Recently, I finished reading my way through Peter Leithart’s A Son to Me: An Exposition of 1 & 2 Samuel. Over the summer, I thoroughly enjoyed his Deep Exegesis: The Mystery and Art of Reading Scripture, so much so that I plan to read it again sooner rather than later. That, and I hope to re-read his Solomon Among The Postmoderns to prep for teaching the wisdom literature.
All of this is to say, pretty much anything Leithart writes is gold. Not just in terms of thought provoking, but in terms of sheer readability. I guess that’s what happens when you have a strong background in literature as well as theology and biblical studies.
In any case, I made sure I picked up Leithart’s commentary on 1 & 2 Kings to continue the story from his commentary on 1-2 Samuel. I’m only a little ways in, but I noticed right off the bat that he titled his introduction “1-2 Kings as Gospel.”
After making the point that the “book of Kings can thus be fruitfully read as wisdom literature, albeit in a rather counterintiutive way” (19) he explains how it is a gospel texts in several respects.
First off, “it reveals the God and Father of Jesus Christ, the God who is long-suffering and patient, who so loved the world that he gave his only begotten Son” (21). This God presented in 1-2 Kings is offensive, but not in the typical way people think of an offensive Old Testament God. Rather, “the offense of theology proper of 1-2 Kings is not that God is angry with the innocent. The offense is the offense of Jonah – the offense of God’s mercy, the offense of Yahweh’s unearthly patience with the irascible and unresponsive” (22).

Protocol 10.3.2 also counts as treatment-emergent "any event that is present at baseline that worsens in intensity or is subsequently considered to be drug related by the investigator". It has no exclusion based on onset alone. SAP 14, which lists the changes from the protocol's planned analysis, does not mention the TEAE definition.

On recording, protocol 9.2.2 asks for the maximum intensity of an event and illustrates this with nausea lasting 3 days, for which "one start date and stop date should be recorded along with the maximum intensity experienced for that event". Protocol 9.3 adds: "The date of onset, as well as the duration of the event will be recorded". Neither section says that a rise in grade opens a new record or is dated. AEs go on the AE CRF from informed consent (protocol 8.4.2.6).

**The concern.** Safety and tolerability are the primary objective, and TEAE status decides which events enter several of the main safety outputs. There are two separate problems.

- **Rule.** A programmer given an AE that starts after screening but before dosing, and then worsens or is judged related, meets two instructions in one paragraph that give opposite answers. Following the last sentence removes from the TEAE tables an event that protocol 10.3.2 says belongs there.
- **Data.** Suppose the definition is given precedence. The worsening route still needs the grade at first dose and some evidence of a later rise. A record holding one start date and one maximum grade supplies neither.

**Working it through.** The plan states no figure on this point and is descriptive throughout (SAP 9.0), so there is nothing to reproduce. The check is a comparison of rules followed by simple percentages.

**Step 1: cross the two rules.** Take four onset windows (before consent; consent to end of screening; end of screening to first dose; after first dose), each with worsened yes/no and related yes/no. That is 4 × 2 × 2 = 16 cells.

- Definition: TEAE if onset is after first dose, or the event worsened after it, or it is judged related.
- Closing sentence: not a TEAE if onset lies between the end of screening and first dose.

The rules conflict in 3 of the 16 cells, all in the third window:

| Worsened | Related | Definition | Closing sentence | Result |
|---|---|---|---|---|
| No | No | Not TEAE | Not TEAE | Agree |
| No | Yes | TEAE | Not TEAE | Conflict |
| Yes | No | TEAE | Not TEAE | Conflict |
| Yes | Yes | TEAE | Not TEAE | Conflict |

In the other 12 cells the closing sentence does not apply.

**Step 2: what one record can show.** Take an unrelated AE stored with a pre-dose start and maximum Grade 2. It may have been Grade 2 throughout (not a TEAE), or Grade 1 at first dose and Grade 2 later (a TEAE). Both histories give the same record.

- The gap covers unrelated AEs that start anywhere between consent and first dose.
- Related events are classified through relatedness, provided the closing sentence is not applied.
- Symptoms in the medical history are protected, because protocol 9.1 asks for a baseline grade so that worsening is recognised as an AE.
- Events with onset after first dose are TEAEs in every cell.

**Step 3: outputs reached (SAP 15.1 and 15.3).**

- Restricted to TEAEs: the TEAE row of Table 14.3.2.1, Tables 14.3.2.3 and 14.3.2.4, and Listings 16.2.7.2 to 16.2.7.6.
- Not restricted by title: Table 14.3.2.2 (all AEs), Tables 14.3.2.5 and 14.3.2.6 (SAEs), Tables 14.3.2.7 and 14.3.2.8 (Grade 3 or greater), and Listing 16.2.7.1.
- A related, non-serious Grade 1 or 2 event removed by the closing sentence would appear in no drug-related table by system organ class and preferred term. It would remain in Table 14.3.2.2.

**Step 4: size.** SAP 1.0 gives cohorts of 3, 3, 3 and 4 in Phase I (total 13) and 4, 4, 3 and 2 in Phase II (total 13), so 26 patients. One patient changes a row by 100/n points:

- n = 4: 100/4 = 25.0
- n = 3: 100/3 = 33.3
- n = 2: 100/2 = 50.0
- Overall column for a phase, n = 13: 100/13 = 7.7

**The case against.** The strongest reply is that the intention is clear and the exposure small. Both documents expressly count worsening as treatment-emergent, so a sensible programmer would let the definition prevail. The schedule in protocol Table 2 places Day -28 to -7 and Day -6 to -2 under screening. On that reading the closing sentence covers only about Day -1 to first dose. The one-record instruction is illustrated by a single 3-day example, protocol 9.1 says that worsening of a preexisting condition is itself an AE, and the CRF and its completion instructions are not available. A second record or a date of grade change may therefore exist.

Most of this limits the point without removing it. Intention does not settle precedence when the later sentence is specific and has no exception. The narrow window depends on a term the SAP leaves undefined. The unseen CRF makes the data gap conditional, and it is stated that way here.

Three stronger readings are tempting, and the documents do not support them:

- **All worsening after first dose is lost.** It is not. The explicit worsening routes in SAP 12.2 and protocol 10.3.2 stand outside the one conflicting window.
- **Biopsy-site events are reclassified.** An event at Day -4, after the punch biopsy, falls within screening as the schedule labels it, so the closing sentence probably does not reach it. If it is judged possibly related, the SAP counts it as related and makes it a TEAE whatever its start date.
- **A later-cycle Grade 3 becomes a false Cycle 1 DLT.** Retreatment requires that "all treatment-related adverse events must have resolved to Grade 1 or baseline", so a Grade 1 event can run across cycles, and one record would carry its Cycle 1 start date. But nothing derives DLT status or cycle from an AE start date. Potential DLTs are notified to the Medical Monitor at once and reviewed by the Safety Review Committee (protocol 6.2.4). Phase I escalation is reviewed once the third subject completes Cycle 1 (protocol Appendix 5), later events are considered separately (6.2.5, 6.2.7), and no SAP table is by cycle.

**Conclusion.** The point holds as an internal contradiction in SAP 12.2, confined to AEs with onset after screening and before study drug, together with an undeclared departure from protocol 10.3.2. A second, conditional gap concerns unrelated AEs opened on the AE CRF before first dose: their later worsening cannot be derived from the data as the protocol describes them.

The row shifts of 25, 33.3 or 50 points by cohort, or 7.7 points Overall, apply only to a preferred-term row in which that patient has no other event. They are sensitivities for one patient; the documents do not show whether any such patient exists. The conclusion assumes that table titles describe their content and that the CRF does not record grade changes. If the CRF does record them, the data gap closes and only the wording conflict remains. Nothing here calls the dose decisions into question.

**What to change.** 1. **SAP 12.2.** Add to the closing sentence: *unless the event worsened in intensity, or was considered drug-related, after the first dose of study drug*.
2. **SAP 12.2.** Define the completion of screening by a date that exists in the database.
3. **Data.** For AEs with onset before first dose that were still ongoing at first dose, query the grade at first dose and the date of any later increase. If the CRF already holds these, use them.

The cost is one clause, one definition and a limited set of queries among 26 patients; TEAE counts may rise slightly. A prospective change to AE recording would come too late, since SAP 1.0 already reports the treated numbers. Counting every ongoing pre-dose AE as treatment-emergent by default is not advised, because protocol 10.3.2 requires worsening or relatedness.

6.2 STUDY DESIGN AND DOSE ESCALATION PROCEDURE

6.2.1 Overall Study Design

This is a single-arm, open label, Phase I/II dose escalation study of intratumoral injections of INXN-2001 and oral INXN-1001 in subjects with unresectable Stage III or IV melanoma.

Further, there is a picture of the gospel typologically in David’s kingdom. As Leithart points out, “David’s sons sin, and they and their kingdom must die, but Yahweh does not allow death to have the final word. Though the Davidic kingdom is executed, Yahweh’s promise to David remains. The book of Kings tells the story of the death and resurrection of David’s dynasty, the death and resurrection of David’s son.” (23)
He then explains how “1-2 Kings offers a justification of God that is brought to completion in the gospel:
On the one hand, God’s justice is shown in that he does not wink at sin forever. He will wait until the sins of the Amorites develop to maturity (Gen. 15:16), but he will not leave the guilty unpunished. On the other hand, 1-2 Kings shows that the reason for the apparent delay of justice lies in Yahweh’s faithfulness to his covenant with Abraham, Isaac, Jacob, and David: his compassion is always just (2 Kgs. 13:22-25; 14:26-27). The book of Kings reveals the glory of Yahweh revealed to Moses on Sinai: “Yahweh, Yahweh God, compassionate and gracious, slow to anger, and abounding in loving-kindness and truth, who keeps loving-kindness for thousands, who forgives iniquity, transgression, and sin; yet he will by no means leave the guilty unpunished, visiting the iniquity of fathers on the children and on the grandchildren to the third and fourth generations” (Exod. 34:6-7). The book of Kings reveals the glory of Yahweh, which is incarnate in Jesus (23).
As you can see, Leithart reads with a very typological eye and so sees foretastes of the gospel all over the books of Kings. Pretty standard for Leithart’s reading, and something I hope becomes standard of mine as well.